By CHOE SANG-HUN
© 2017 New York Times News Service
SEOUL, South Korea — The U.S. military said Monday that it would practice evacuating noncombatant Americans out of South Korea in the event of war and other emergencies, as the two allies began a joint naval exercise amid heightened tensions with North Korea.
It has been conducting similar noncombatant evacuation exercises for decades, along with other joint military exercises with South Korea. But when tensions escalate with North Korea, as they have recently, such drills draw outsize attention and ignite fear among South Koreans, some of whom take them as a sign that the United States might be preparing for military action against the North.
The South Korean government of President Moon Jae-in has repeatedly warned that it opposes a military solution to the North Korean nuclear crisis because it could quickly escalate into a full-blown war in which Koreans would suffer the most.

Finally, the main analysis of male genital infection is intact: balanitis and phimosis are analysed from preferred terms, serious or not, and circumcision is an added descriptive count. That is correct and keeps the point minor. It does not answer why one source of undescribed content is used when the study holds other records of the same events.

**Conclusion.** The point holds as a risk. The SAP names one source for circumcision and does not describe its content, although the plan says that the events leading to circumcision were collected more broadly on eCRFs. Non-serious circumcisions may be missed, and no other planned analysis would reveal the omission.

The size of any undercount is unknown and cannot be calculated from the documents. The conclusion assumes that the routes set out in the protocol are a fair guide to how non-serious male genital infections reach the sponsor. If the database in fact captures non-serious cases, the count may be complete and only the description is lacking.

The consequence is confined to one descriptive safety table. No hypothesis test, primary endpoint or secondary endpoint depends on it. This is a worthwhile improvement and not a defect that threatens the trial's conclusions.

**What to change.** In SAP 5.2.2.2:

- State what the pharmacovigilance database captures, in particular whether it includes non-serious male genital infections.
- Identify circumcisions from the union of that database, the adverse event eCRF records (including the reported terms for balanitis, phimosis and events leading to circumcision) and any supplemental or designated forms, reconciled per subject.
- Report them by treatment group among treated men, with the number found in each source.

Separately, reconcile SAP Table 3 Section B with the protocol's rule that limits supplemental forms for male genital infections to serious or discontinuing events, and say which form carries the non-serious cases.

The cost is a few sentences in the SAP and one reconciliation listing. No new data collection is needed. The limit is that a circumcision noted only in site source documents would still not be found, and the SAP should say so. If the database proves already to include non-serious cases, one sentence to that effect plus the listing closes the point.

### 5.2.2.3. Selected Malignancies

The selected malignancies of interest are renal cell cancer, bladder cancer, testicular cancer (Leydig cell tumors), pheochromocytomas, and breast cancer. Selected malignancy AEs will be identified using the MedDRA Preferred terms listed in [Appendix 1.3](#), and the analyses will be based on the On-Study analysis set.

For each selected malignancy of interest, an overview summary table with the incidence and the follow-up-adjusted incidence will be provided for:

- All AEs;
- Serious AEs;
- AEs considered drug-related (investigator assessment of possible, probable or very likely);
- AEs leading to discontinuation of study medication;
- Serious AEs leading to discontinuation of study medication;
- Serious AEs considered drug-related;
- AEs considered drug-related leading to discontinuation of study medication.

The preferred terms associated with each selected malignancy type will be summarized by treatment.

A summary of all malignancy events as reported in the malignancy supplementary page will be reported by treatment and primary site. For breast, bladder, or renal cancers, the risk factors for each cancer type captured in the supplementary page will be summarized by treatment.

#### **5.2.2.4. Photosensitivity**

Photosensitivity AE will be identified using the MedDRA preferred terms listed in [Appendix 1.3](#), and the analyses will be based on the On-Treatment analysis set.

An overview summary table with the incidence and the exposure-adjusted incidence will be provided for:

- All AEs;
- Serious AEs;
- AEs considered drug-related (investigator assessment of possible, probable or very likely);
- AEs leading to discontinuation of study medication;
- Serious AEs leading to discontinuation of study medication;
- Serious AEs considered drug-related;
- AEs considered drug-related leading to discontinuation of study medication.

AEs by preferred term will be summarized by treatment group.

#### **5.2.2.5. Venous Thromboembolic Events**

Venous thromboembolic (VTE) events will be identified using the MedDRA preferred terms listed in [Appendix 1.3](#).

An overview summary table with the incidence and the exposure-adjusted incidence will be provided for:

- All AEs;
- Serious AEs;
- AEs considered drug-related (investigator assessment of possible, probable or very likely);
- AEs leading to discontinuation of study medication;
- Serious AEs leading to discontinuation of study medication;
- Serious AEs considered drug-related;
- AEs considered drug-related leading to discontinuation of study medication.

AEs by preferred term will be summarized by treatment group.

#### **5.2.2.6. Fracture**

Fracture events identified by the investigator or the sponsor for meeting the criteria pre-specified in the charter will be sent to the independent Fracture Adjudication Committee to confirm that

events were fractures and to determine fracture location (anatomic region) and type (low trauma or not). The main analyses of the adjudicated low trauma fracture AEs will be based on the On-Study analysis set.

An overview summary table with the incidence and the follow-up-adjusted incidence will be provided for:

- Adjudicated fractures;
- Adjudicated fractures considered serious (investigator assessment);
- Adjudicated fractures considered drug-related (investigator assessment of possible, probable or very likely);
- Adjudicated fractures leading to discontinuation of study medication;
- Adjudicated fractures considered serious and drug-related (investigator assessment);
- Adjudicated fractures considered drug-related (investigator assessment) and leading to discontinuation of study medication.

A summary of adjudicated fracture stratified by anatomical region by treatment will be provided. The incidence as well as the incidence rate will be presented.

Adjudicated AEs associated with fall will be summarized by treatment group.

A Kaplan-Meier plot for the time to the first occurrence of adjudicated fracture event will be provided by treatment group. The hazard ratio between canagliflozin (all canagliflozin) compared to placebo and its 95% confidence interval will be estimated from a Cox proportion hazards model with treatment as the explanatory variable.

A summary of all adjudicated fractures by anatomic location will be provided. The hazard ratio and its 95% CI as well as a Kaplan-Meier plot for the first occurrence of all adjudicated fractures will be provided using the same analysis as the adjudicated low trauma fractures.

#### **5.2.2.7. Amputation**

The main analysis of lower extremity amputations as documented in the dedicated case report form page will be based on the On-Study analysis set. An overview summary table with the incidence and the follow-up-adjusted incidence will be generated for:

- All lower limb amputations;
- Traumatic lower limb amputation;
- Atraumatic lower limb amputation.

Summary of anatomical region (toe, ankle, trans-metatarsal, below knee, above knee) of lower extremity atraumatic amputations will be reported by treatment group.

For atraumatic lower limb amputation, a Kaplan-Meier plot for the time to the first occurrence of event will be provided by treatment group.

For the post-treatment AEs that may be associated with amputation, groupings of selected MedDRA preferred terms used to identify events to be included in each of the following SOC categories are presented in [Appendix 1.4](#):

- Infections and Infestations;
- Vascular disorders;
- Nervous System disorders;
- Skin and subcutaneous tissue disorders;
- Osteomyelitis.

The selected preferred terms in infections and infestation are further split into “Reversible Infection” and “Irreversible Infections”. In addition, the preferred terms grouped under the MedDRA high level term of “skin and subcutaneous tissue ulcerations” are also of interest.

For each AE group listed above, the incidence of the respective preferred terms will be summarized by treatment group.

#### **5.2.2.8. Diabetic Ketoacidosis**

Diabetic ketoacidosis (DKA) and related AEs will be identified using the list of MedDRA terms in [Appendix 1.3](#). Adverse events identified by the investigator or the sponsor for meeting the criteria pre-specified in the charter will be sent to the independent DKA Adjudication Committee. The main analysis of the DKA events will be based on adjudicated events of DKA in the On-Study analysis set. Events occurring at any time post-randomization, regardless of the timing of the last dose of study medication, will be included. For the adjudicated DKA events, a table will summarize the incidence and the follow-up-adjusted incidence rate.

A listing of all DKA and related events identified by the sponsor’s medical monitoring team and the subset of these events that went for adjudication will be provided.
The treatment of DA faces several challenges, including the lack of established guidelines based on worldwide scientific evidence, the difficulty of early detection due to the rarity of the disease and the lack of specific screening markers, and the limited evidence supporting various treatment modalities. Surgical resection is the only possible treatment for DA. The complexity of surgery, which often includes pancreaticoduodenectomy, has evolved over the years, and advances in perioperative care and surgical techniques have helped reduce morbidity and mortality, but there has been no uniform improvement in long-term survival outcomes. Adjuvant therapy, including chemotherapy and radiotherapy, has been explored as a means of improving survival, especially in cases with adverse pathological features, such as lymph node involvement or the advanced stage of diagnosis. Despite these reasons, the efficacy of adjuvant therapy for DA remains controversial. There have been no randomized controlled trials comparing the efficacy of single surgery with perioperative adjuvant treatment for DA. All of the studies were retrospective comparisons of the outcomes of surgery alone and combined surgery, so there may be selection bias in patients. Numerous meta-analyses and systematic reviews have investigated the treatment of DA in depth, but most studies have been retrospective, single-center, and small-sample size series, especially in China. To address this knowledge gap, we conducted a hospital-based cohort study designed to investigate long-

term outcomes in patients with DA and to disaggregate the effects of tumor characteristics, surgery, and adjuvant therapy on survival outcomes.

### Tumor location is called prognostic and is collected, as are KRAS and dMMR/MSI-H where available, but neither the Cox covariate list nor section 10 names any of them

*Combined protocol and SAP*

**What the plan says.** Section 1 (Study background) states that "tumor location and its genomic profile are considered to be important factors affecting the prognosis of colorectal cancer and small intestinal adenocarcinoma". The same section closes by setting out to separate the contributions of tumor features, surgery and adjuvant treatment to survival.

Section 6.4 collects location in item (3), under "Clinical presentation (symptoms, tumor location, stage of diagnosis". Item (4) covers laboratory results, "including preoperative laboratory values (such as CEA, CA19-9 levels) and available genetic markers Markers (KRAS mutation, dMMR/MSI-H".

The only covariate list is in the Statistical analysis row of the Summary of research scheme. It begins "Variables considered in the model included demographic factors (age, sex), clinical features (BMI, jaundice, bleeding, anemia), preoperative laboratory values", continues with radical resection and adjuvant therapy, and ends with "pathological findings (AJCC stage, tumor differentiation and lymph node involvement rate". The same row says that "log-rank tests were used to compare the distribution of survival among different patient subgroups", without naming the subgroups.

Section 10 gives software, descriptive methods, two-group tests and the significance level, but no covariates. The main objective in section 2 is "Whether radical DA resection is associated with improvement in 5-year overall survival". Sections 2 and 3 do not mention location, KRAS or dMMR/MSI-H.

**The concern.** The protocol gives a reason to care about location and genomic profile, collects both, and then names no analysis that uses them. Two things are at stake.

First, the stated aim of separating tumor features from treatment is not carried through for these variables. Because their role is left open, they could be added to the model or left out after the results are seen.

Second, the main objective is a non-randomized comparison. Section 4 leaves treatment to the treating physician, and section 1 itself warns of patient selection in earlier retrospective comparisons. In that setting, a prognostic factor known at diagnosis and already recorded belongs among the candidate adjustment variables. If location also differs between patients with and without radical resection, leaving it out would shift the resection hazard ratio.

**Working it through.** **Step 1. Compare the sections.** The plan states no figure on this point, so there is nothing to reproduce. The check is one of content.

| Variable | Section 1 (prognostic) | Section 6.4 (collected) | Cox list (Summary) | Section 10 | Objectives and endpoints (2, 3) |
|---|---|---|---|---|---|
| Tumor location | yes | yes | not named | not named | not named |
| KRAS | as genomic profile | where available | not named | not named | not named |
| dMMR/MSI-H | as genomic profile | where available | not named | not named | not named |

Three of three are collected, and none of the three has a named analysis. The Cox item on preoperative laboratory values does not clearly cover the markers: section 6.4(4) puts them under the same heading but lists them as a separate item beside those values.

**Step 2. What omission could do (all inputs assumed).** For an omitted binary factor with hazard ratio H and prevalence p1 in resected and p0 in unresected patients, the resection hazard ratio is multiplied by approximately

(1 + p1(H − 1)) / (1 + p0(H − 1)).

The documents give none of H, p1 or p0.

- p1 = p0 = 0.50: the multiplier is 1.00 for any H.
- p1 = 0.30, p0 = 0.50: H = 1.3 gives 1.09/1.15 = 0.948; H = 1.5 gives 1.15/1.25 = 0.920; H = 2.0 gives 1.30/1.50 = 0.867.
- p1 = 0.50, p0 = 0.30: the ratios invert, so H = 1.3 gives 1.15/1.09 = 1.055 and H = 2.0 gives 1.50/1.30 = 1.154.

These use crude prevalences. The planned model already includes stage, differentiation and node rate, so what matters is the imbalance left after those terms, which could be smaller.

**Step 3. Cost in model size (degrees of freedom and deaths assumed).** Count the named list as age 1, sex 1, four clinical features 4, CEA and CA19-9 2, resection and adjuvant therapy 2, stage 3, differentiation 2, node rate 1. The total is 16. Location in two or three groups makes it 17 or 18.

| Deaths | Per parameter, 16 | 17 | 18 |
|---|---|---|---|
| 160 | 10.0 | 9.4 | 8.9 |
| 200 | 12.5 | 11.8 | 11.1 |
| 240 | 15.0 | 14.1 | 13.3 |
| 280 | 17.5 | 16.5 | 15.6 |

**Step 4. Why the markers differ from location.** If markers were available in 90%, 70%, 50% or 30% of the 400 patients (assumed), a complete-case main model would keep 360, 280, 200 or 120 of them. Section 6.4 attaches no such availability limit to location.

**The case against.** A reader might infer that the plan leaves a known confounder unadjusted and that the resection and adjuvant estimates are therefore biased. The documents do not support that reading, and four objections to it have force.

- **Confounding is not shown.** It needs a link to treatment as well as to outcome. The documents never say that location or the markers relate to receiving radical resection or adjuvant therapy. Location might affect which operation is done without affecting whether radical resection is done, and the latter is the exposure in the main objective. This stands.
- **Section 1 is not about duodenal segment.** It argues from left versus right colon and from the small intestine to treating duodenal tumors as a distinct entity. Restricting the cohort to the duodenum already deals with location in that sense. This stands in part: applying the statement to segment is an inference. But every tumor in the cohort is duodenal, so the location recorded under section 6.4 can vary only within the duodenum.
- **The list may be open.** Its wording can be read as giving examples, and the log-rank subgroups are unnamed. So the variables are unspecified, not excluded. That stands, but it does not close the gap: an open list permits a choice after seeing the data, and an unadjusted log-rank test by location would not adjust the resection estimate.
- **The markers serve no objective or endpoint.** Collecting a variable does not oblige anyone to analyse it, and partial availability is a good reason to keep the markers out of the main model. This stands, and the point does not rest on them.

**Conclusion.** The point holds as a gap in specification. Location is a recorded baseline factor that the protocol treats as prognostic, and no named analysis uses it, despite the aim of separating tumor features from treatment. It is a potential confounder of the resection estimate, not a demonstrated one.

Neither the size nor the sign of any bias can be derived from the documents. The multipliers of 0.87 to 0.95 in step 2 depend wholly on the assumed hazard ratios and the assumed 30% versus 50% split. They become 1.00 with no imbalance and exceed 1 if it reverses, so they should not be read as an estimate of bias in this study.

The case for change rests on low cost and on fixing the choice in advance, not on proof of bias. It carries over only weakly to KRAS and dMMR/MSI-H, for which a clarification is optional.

U.S. officials said they were hoping for a diplomatic end to the crisis but would not rule out military action. And in recent months, as North Korea has accelerated its nuclear and missile programs, President Donald Trump has issued a series of comments that have helped stoke fears among South Koreans of possible war on the Korean Peninsula.
North Korea has matched Trump’s tough talk and threatened to launch missiles around Guam, a U.S. territory in the Western Pacific, and shoot down long-range bombers taking off from the island for exercises near Korea.
With fears of possible U.S. military action persisting among South Koreans, the U.S. military issued a rare news release Monday stressing that the noncombatant evacuation exercise was a “routinely scheduled” drill.
Participants in the exercise receive briefings on evacuation procedures and “limited rehearsals,” it said.
It did not disclose how many people would participate in the evacuation drill. But it said the scale and focus this year would not vary from past versions.